desperateWhat I really have a hard time understanding is why businesses feel they need to veer away from their image, their core competencies, their experience, THEIR BRAND.  I see it every day, locally, regionally and nationally.  “Going Out Of Business” has been transformed from a store closing to staying opened because of the new-found foot traffic.  I see prices slashed to the nth degree.  Loads of money being wasted on advertising and marketing all in the name of getting the consumer to spend what little money they have left.

I’m here to tell you this won’t work, it can’t work, it never will work.  Campaigns that are “too good to be true” are exactly that.  Today’s consumer is more informed than ever before.  The fact that a vast majority of people turn to the internet first for information should tell you something.  The consumer is looking for information.  They crave it.  They need it.  It’s time for businesses and marketing professionals alike to give the consumer the respect they deserve.  Don’t compromise your mission as a business in the name of the ole-mighty-buck.  Doing so will create a rift between you and your loyal customers that is unrepairable.  What’s worse is the consumer feels lied to – or even betrayed.  I would guess that’s not the image businesses want to portray.

Photo courtesy Olivier Blanchard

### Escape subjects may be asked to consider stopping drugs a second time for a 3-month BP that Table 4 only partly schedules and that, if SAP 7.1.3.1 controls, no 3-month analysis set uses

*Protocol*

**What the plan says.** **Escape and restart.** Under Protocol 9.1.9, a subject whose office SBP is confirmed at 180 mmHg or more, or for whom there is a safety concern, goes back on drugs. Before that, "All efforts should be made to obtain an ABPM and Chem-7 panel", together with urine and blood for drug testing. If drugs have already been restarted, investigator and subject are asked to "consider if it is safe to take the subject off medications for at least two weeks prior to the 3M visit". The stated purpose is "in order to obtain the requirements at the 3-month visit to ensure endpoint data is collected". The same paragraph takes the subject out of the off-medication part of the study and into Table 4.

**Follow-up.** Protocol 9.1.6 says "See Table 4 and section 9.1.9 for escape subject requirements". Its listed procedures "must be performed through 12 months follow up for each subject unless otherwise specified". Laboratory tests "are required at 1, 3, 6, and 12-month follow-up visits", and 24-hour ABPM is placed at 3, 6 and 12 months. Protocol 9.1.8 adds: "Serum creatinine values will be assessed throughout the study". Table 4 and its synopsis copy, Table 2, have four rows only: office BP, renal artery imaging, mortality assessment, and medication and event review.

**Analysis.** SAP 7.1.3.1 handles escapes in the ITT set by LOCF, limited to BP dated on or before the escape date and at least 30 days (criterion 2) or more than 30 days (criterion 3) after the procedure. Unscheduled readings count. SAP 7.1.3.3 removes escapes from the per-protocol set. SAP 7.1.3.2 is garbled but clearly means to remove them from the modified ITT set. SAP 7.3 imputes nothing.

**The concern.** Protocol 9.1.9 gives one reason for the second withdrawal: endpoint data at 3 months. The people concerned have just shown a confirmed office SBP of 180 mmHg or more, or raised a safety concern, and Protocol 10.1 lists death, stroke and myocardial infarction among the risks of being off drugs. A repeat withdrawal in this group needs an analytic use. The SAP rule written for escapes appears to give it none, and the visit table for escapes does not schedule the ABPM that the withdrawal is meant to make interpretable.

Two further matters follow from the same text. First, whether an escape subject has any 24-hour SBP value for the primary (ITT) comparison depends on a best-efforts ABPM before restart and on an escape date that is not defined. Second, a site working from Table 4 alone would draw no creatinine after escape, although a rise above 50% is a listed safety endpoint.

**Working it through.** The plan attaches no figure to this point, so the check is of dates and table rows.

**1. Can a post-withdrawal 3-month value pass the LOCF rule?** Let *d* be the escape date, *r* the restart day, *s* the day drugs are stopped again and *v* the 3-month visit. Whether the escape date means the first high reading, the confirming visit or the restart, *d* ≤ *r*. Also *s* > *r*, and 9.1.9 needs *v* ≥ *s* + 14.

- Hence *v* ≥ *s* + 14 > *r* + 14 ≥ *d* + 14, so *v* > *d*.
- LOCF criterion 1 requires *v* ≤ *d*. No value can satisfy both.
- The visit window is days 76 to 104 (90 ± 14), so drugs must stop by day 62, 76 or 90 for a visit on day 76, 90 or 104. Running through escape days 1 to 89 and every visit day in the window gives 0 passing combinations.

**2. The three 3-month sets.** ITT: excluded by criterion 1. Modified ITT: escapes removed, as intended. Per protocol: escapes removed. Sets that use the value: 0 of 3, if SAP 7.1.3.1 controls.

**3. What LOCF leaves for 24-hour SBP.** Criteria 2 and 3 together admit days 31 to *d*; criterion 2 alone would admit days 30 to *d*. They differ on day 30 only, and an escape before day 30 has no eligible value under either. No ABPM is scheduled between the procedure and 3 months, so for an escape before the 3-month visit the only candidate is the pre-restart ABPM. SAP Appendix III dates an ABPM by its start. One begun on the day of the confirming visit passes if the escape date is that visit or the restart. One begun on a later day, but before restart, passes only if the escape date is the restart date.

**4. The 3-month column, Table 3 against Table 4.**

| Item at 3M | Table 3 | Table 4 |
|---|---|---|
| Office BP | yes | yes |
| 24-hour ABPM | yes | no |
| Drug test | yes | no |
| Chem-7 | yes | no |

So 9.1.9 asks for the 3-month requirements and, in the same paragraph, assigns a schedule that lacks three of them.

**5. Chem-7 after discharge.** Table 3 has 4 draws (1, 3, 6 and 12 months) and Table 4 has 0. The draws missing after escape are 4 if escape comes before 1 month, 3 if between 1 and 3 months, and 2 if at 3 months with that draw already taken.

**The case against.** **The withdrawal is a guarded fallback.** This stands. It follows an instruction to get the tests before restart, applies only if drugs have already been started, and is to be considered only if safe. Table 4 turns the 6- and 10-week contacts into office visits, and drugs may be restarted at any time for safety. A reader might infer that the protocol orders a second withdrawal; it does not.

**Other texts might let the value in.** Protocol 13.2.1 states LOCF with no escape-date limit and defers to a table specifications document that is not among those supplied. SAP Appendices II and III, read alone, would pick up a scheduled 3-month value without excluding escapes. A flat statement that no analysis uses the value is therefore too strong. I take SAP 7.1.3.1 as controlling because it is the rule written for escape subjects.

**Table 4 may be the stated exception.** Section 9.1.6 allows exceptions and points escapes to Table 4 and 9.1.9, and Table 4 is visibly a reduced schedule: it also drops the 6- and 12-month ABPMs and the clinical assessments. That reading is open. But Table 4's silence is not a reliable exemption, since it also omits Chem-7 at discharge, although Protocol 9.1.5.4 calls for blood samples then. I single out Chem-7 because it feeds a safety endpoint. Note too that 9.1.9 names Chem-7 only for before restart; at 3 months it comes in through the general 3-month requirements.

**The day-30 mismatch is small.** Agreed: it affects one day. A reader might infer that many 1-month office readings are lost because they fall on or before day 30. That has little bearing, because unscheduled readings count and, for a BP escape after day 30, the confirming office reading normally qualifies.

Photo courtesy Olivier Blanchard

I understand that times are tough.  Desperate Times Call For Desperate Measures. However, if your business plan is to thrive, not just survive, careful planning to be certain you are keeping true to your brand and your mission is just what it will take to push your business to the next level!  Ask yourself this: “What is the tipping point in my business?”  (great read by the way – The Tipping Point).  I doubt you want your tipping point to be a negative, desperate one…

January 30, 2009 Posted by | Uncategorized | , , , , , , , , , , , | 2 Comments

Prioritizing matters more than you know…

Priorities and how to organize them.  This, in business and in life, seems to be the biggest distraction for many.  Priorities seem to change as frequently as daily for some people, but do they really need to?  For me, virtually every task, every event, every cause, action, reaction falls within 5 different categories (in no particular order) work, spouse, children, family/friends and yourself.  I will attempt to order these – with reason – and would love to read your thoughts.